Roger Tomes (1928 —2011) was a well-known British scholar of the Old Testament, wide-ranging in his interests and meticulous in his scholarship. He was particularly productive after his retirement from his post at Northern College, Manchester, an interdenominational college for ministry training and theological study, and remained an Honorary Research Fellow at the University of Manchester. He excelled in the conference paper or journal article form, but made no collection of his papers in his lifetime. Two of his Manchester colleagues have here made a selection from both his published essays and his unpublished papers, many of them delivered in the last few years to the Ehrhardt Seminar for biblical research in Manchester. Tomes was always concerned with the relevance of the Bible to the life of the Church, and the earliest essay in the volume, from 1969, is a contribution to the theology of the Old Testament. Others deal with the reception of biblical criticism in theological education in the nineteenth and early twentieth centuries. One of Tomes's abiding concerns was with Jewish —Christian relations; his interests in Jewish interpretation are reflected here in a study of the rabbinic use of the book of Jeremiah, and an essay on the Jewish American poet Emma Lazarus. He was working on the reception history of the story of David at the time of his death, and the fruits of that study are included in the form of two fascinating essays. Besides all this, the book covers a range of topics in the study of the Old Testament, including the deutero-canonical writings, its law and historical writings in particular.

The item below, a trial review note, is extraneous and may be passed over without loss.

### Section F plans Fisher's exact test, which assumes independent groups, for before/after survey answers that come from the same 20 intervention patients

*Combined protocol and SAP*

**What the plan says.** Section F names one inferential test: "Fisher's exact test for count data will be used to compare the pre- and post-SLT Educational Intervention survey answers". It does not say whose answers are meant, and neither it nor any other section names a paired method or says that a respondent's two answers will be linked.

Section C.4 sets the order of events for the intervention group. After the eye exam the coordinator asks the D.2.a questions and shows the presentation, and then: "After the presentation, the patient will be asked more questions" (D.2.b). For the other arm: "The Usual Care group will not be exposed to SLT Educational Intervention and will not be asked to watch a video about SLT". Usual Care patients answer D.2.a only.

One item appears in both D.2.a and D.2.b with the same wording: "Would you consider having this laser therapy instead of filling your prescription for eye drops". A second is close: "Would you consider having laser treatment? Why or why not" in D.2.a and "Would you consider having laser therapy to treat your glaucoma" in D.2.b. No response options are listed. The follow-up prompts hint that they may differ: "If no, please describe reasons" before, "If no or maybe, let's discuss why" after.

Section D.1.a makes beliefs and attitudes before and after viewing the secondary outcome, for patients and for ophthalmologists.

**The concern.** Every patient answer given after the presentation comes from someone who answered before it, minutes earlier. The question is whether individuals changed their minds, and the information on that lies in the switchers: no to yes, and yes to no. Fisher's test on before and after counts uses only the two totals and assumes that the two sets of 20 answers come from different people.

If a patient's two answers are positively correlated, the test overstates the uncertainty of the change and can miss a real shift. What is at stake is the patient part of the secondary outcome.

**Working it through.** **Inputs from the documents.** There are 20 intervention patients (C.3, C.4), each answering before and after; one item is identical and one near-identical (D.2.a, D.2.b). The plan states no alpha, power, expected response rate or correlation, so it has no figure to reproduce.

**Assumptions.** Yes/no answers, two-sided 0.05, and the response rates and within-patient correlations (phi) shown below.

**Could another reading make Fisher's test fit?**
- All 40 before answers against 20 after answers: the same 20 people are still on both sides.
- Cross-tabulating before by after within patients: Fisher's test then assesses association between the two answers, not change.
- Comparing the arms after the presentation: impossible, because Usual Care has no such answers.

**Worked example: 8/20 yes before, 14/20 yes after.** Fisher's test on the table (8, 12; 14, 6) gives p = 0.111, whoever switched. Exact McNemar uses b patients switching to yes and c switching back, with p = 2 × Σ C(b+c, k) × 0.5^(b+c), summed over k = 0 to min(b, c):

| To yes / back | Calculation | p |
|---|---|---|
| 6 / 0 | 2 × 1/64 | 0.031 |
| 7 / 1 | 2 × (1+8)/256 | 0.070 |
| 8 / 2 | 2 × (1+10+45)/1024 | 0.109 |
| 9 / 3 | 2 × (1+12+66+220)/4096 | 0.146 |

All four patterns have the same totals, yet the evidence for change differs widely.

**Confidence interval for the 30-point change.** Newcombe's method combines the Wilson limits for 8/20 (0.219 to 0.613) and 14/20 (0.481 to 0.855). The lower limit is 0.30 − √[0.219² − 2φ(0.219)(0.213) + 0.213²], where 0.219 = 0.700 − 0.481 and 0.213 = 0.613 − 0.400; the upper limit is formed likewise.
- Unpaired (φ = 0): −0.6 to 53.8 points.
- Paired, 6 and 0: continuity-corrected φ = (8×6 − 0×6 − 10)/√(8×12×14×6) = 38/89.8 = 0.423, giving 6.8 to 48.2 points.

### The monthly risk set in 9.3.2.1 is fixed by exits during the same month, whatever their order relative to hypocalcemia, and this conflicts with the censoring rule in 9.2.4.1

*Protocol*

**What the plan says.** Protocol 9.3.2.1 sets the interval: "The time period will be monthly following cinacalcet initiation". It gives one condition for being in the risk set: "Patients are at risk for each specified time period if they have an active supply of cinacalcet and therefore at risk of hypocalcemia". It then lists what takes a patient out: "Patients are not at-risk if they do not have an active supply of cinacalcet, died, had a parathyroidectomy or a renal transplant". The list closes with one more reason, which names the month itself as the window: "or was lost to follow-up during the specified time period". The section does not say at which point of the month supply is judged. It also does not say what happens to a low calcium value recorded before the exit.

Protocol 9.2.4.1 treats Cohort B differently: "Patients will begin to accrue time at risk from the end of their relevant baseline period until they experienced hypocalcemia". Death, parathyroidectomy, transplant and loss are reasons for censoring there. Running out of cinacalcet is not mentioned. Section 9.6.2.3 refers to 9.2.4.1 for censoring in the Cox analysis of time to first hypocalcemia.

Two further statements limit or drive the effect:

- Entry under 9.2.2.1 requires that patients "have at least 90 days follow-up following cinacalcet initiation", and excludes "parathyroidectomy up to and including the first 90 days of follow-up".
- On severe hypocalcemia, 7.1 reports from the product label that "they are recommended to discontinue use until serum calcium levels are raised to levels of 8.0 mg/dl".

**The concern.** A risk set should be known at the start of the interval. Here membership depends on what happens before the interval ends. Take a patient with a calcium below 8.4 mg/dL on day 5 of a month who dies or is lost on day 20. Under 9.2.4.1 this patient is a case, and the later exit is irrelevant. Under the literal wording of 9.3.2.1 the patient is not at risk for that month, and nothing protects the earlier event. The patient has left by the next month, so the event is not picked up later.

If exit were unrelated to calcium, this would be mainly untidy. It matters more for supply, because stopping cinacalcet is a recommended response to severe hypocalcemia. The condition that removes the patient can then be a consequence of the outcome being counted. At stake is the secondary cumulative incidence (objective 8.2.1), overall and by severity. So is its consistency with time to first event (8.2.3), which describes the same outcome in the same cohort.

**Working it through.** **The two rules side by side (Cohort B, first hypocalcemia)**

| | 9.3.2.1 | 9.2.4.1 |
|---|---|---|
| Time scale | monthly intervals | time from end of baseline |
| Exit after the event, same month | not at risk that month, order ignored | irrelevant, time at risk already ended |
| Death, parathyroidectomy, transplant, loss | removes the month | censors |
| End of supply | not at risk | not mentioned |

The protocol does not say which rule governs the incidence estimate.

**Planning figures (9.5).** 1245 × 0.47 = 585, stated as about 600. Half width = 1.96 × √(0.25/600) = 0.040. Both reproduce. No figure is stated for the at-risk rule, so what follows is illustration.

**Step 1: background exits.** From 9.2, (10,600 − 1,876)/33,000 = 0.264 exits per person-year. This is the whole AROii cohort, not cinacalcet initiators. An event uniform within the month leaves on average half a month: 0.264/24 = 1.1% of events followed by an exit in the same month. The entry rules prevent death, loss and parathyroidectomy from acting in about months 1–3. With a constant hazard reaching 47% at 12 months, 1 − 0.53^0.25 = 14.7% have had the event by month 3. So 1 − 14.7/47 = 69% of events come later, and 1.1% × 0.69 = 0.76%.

Add to cartView cart
Select the fields to be shown. Others will be hidden. Drag and drop to rearrange the order.
  • Image
  • SKU
  • Rating
  • Price
  • Stock
  • Availability
  • Add to cart
  • Description
  • Content
  • Weight
  • Dimensions
  • Additional information
Click outside to hide the comparison bar
Compare
    0
    Your Cart
    Your cart is emptyReturn to Shop
    ×